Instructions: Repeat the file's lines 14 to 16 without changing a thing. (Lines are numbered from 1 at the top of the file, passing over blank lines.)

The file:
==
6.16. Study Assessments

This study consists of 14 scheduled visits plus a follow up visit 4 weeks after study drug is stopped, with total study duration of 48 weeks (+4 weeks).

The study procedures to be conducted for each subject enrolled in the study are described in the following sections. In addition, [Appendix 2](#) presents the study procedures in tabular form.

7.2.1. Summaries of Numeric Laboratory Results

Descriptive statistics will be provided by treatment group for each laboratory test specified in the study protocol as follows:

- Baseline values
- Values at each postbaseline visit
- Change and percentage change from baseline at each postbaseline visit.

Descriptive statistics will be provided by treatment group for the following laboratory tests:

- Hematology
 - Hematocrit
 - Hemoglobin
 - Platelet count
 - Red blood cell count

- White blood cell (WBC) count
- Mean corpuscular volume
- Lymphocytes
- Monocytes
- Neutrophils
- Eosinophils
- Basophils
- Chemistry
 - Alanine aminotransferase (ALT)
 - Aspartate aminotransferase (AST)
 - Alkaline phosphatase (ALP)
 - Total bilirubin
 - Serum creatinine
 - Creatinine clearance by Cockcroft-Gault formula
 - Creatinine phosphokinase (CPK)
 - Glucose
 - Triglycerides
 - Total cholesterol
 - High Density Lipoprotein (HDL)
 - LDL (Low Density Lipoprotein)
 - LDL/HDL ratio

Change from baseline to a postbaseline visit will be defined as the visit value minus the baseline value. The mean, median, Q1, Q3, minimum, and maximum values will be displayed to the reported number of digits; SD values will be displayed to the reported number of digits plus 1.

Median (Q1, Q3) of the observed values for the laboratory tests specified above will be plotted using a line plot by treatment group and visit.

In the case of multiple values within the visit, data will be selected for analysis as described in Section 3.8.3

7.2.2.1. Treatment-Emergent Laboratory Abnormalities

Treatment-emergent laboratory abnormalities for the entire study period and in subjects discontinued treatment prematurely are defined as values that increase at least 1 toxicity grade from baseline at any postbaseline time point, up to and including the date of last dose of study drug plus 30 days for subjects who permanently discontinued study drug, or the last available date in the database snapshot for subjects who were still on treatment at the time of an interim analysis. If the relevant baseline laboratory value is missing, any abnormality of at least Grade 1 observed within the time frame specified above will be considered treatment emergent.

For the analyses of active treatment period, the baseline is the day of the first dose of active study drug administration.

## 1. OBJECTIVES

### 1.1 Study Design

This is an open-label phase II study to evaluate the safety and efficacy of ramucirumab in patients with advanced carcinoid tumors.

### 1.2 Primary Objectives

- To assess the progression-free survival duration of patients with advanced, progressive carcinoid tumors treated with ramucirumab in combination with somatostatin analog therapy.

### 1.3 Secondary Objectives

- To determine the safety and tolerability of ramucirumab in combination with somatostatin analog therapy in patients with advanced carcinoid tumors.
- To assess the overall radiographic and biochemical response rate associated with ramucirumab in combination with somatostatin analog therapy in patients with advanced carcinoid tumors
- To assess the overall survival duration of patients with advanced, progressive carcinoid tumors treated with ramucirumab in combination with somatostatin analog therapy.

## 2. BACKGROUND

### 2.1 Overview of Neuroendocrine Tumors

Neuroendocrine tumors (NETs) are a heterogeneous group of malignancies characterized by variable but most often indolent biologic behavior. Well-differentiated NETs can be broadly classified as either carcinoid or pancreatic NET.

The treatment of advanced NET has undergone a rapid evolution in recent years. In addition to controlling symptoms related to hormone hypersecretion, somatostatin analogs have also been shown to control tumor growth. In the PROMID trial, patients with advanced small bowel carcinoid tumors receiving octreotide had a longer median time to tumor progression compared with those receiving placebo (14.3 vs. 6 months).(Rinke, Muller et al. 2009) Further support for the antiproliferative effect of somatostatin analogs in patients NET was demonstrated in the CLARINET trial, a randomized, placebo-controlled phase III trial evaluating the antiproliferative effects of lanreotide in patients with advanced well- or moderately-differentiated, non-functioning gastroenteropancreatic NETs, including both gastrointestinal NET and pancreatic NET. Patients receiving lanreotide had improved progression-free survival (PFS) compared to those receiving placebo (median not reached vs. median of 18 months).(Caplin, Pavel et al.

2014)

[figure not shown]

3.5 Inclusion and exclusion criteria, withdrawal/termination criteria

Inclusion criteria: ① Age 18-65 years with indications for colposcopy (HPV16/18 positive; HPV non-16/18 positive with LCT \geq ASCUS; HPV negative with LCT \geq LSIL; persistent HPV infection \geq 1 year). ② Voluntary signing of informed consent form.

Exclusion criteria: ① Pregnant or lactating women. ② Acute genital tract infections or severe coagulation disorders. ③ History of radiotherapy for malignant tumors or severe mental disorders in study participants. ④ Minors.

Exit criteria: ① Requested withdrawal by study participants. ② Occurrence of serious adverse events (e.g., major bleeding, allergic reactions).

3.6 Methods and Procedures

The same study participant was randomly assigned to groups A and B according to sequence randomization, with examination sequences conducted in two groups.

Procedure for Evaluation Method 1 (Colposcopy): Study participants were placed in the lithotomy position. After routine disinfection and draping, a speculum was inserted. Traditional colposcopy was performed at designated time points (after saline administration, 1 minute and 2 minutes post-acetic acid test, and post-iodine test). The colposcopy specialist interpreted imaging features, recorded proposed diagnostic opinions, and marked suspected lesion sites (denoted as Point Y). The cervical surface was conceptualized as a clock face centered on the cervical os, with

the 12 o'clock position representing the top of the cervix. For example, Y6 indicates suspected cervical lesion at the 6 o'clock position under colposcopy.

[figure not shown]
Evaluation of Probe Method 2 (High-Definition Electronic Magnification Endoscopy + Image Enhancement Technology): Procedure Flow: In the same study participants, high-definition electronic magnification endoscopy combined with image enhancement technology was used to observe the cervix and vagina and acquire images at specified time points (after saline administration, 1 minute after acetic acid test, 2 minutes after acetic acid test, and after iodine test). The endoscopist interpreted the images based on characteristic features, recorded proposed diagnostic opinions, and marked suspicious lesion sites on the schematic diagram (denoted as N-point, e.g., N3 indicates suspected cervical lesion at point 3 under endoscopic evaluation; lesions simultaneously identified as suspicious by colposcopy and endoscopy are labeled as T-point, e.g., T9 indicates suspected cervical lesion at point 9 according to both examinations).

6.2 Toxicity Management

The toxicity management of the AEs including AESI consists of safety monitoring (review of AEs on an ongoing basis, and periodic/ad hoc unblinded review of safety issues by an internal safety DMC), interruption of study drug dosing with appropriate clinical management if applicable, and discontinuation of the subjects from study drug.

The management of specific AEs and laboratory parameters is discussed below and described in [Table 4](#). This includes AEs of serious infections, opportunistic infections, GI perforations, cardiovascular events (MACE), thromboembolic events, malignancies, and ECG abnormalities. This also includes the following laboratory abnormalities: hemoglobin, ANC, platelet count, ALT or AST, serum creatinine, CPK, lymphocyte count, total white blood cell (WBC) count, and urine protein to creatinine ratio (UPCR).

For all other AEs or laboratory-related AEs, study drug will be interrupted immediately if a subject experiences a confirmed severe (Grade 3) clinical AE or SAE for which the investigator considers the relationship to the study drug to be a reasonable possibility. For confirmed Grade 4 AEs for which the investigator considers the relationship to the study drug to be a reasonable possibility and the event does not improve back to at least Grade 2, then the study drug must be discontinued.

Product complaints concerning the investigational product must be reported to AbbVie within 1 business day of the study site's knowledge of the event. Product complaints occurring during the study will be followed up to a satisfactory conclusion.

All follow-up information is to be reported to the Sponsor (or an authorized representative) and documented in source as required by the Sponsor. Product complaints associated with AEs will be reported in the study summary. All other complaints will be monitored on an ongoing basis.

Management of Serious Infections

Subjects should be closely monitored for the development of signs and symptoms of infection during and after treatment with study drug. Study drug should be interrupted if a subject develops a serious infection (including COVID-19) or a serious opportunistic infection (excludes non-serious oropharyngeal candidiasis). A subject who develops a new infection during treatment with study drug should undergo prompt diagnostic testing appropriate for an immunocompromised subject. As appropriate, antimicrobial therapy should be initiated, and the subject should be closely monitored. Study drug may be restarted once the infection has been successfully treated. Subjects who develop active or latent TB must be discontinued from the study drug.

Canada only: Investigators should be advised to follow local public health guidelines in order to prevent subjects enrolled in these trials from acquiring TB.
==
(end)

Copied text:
 - Red blood cell count

- White blood cell (WBC) count
- Mean corpuscular volume